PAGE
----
HEALTH BUDGET DRAMA: Kadaga, Mbabazi Clash
Uganda Parliament and the executive have again locked horns over the proposed budget cuts to raise funding for the limping health sector.
In a stormy Parliamentary debate on Tuesday, legislators stood their ground, saying they would not pass the 2012/13 budget unless more funds were allocated to increase salaries for medical workers and also recruit 6,000 more doctors.
The development came just a day after President Yoweri Museveni met the legislators at State House, Entebbe, where he told MPs that he would not allow a deduction of “even a single coin” from the Defence Ministry, saying such a move would place the country’s security in jeopardy.
Museveni told the MPs it would have been reckless and wrong for somebody to have advised him during the NRA war to use his scarce ammunition to attack a target in order to get clothing, important though they were, instead of attacking a unit where he would get more ammunition to sustain the war effort which would, in due time, also solve the army’s welfare problems, including clothing.
“This is because it is very bad to paralyze the functions of the Government. It also sends wrong signals to the public and to the investors as if there is a crisis in the country. This is not good when it comes to attracting investments. Besides, the majority of the members in Parliament and on all the committees are NRM members,” said Museveni.
He further noted that cutting the Defence budget would trigger tensions in the army and cause spark instability and possibly a coup.
But during the Tuesday debate, Hon. Chris Baryomunsi said a Shs15 billion cut on the Ministry of Defence would not jeopardize national security compared to the poor health of Ugandans.
Baryomunsi said the health sector needed more attention than Defence, adding billions of shillings have been injected in the military, leaving other sectors “starving.”
MP Mukitale appealed to government to end blackmail of Parliament as it demands for resources to improve service delivery in the health sector.
Mukitale was joined by Abdu Katuntu who said many ministries have a lot of wasteful expenditure which can be reallocated to the health sector.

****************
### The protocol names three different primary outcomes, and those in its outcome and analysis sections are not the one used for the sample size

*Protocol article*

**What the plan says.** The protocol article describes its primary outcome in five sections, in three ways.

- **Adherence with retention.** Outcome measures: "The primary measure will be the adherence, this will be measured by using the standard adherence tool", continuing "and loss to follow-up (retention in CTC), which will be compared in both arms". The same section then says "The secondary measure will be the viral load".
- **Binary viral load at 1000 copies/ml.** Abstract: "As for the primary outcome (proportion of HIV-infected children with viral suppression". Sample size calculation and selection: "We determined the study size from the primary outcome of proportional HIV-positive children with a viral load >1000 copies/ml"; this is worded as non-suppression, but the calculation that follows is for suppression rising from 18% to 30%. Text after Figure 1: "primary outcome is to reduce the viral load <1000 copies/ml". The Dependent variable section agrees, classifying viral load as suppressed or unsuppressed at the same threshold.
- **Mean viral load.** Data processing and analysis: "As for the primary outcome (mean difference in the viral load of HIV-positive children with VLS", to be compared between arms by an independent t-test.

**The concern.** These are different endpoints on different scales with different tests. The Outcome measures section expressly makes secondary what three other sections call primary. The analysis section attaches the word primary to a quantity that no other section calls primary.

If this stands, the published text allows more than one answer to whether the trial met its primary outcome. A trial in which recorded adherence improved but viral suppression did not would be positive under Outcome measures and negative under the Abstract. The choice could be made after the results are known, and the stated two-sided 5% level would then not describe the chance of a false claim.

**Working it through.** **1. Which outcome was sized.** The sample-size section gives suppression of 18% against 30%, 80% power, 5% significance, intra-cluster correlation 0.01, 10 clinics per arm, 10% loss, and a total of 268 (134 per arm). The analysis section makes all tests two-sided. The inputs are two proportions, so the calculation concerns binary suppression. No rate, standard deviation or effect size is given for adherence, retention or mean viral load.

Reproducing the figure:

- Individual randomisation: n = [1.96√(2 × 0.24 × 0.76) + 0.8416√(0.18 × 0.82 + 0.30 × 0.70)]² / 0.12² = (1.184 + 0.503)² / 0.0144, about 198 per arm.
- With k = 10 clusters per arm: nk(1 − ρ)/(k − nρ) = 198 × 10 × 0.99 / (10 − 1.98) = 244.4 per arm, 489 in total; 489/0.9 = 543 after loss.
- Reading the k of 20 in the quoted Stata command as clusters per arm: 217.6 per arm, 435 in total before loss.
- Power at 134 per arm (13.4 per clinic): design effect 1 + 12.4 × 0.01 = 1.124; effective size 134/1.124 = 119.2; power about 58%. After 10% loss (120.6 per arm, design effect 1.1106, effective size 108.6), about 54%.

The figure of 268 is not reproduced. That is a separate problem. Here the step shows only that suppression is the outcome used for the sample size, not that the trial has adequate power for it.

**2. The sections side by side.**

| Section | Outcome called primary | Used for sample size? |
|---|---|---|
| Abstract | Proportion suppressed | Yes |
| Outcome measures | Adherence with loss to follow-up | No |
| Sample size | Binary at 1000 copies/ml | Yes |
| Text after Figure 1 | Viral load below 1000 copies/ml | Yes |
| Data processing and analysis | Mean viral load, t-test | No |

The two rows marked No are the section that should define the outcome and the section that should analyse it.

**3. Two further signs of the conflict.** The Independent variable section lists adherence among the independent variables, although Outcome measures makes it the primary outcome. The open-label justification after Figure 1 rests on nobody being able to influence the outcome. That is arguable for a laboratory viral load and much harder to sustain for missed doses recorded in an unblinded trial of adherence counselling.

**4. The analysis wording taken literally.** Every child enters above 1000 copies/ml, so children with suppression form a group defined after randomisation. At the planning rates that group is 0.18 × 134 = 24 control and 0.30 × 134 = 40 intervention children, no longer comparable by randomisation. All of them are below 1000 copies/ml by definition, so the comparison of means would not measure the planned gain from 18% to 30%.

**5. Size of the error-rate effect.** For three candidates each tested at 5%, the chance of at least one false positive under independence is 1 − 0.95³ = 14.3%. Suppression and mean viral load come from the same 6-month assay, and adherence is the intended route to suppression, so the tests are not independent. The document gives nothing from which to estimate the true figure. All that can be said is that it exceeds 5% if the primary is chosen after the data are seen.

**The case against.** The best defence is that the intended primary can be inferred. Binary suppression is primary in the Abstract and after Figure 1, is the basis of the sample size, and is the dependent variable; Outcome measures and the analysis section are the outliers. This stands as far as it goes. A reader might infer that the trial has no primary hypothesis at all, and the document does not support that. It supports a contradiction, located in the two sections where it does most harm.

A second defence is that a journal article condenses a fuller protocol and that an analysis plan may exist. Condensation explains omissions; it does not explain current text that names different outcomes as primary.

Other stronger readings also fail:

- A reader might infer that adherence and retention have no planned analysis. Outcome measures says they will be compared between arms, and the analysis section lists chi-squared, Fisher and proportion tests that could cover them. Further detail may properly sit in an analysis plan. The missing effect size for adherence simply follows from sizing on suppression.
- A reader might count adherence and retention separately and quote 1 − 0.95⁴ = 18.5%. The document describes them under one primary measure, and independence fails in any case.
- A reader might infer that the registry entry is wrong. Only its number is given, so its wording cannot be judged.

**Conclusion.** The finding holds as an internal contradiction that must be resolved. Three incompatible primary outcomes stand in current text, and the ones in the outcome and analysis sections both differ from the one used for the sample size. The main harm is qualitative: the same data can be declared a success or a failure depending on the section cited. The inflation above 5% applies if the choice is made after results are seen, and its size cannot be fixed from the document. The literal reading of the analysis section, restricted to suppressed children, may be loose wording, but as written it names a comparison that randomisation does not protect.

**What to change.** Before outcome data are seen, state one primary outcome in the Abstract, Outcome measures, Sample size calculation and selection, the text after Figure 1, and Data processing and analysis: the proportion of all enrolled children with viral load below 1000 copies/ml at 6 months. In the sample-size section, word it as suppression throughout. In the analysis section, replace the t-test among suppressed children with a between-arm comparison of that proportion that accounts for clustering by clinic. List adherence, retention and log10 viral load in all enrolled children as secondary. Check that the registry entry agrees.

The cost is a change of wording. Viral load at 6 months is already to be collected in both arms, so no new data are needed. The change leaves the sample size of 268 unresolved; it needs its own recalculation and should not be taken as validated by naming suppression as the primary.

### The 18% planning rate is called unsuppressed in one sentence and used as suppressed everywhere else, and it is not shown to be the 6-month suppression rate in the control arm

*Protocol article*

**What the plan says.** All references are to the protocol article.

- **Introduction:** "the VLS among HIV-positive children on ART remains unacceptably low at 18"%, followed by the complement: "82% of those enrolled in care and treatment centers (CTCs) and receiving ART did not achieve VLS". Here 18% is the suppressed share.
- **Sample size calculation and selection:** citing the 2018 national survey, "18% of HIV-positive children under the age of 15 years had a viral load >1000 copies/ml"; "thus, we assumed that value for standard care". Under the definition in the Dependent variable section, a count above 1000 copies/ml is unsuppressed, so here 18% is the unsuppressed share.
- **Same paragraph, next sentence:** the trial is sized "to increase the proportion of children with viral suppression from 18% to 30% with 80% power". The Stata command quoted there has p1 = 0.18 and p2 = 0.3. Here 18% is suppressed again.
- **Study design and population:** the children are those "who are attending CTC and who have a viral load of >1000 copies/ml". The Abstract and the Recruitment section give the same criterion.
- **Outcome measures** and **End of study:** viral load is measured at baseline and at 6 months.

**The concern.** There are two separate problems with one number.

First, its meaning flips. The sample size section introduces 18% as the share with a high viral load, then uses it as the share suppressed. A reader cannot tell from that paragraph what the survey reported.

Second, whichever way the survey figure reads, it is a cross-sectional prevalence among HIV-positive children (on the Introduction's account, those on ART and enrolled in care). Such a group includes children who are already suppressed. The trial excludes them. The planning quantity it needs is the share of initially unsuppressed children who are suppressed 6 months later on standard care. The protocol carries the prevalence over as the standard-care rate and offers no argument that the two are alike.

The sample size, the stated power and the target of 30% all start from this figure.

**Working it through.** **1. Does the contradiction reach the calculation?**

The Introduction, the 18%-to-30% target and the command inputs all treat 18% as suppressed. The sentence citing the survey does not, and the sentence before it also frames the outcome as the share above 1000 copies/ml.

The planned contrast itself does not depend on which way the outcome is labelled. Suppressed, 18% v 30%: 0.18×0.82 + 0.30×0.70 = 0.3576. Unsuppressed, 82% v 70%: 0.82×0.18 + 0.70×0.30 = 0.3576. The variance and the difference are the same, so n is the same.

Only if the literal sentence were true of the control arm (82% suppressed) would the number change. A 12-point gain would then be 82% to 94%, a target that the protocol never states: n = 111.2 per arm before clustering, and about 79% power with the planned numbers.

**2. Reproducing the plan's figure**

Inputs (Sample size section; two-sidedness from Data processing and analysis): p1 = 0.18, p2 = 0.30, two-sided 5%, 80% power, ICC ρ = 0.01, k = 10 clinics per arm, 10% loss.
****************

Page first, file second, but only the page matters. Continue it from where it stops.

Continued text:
He said time to save the health sector was “now or never.”
“The people dying are the people you secured votes from,” said Katuntu.
MP Celinah Nebanda questioned government priorities, adding she was shocked by government’s stubborn stance on not cutting the Defence budget to raise funds to “save lives.”
The MPs who clashed with government last week over Shs39.2 bn required as additional funding to the health sector, were debating the budget for 2012/13.
Prime Minister Amama Mbabazi took to the podium and reaffirmed government's opposition to the move by legislators to make reallocations through 30% cuts on ministry budgets.
Mbabazi said although he appreciated the contributions of members, government was very conscious of the state of the health sector.
Mbabazi, Kadaga clash
Speaker Rebecca Kadaga threw the spanner in the works when she said that during the LRA insurgency government ordered budget cuts for all ministries across the board to fund the war and this happened.
“Why don't we have budget cuts to fund the health sector?” wondered Kadaga, who is said to be at loggerheads with Mbabazi.
“Yes, I also support urgent move to recruit 1,000 midwives,” affirmed Kadaga, attracting a deafening applause from excited legislators.
Kadaga showed she was on the side of legislators demanding for budget cuts and directed that government meets the Parliament budget committee to harmonize the position on re-allocations to the health sector and report to Parliament with an agreed position on Wednesday.
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Updated on 2013-06-04 10:39
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